The motto of MWC could be right in arguing that for consumers ‘mobile is everything’, yet it is also complicit in eliciting the consumers to become even more preoccupied with their mobile devices and adopt forms of behaviour that are not honestly in their benefit. Consumers bear a responsibility to notice these effects and sanction their use of mobile devices reasonably. For instance, people not only can call others when convenient but may also be reached by others in less convenient times (e.g., by an employer). Talking and messaging while travelling on a bus, taxi or train is fine but there are stronger warnings now that people put themselves and others in greater danger if doing so while driving, because this diverts their attention from the road. Being preoccupied with their smartphones causes people in general to look less around them and be less communicative with other people. Immediately sorting every query on a website or app may get consumers hasten purchase decisions unnecessarily and also ignore other channels of resolution (e.g., consulting staff in-store). Finally, relying on mobile devices to find any information instantly online evokes people to make less effort to remember and accumulate new knowledge, to retrieve information from memory, and think (i.e., less cognitive effort).

The motto “Mobile Is Everything” sounds shallow and simplistic. Sweeping generalisations usually do no much good — they cannot be taken too seriously. Perhaps this title was meant to be provocative, so as to fuel the MWC with enthusiasm, but it can end up aggravating. The field of mobile telecom and digital technology has much to show for in achievements in recent years. There is no need to suggest that businesses and consumers cannot do without ‘mobile’ and should invest themselves even more fully into it. Using such a motto is not acting out of strength.

Mobile indeed is a great deal, yet is definitely not everything.

Ron Ventura, Ph.D. (Markting)

 

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Since the mid-1990s the dominant approach to marketing is centered on the customer (cf. previous approaches emphasised production, the product and sales); more fully, the customer-centric approach evolved from a modern marketing approach, conceived somewhat earlier (1970s to early 1980s), as it sharpened the focus on the customer (*). In this era theories and concepts have developed of relationship marketing (and customer relationship management, CRM, more generally), customer experience and data-driven marketing. Retrospectively,  brand theory has been the bridge linking between the early stages of the marketing approach and the advanced customer approach, and truly to this day the brand and customer views are inter-dependent and should not be separated.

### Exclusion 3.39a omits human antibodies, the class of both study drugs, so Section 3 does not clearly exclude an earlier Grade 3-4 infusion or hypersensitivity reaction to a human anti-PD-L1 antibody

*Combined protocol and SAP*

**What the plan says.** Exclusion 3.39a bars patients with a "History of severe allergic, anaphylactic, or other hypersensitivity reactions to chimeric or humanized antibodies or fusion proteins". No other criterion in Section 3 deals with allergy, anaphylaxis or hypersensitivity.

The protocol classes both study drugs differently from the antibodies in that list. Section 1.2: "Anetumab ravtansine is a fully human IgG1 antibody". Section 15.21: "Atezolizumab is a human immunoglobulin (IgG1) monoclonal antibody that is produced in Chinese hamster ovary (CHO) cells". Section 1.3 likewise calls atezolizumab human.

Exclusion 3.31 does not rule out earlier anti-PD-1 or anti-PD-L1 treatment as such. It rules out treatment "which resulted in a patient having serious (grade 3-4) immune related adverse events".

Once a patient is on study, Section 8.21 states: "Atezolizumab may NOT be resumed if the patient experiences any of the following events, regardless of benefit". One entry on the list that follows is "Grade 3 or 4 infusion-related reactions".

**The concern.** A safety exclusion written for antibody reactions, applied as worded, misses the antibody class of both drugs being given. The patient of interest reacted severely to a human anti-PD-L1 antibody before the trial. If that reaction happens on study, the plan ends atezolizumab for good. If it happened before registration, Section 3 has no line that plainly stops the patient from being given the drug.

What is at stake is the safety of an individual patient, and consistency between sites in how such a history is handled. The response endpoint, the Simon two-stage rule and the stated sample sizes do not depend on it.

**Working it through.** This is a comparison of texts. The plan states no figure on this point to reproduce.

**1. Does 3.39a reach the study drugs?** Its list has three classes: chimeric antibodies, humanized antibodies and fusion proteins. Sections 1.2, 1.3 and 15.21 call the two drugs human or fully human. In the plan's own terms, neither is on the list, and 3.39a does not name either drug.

In the past twenty years we have further witnessed intensive developments in digital technologies (e.g., computer information processing, Internet and communication). Their effects on marketing and retailing now call into debate whether the technologies still constitute a progression in the execution of the customer-centric approach or already its evolution into a new approach, entering an era of “digital marketing”. This question is at the core of a recent article in the McKinsey Quarterly magazine  titled “The Dawn of Marketing’s New Golden Age” (Issue 1 of 2015). The authors (Jonathan Gordon, New-York City, and Jesko Perrey, Düsseldorf) outline five forces driving this new age: science, substance, story, speed and simplicity.

The picture emerging from the article entails consumers conducting most or all of their interactions with companies through digital portals or applications on computer-based appliances and mobile devices, and communicating among themselves and with companies about products and services in social media platforms; companies on their part analytically employ huge streams of data associated with their customers (active as well as prospects) to perform automated processes for selling to and servicing the customers. What we are about to see is a formidable enhancement on a large-scale of digital methods and programmes already familiar from the past few years. The engine of marketing will be increasingly powered by modelling, segmenting and predicting customer preferences and behavioural actions with little need for day-to-day human inspection and intervention.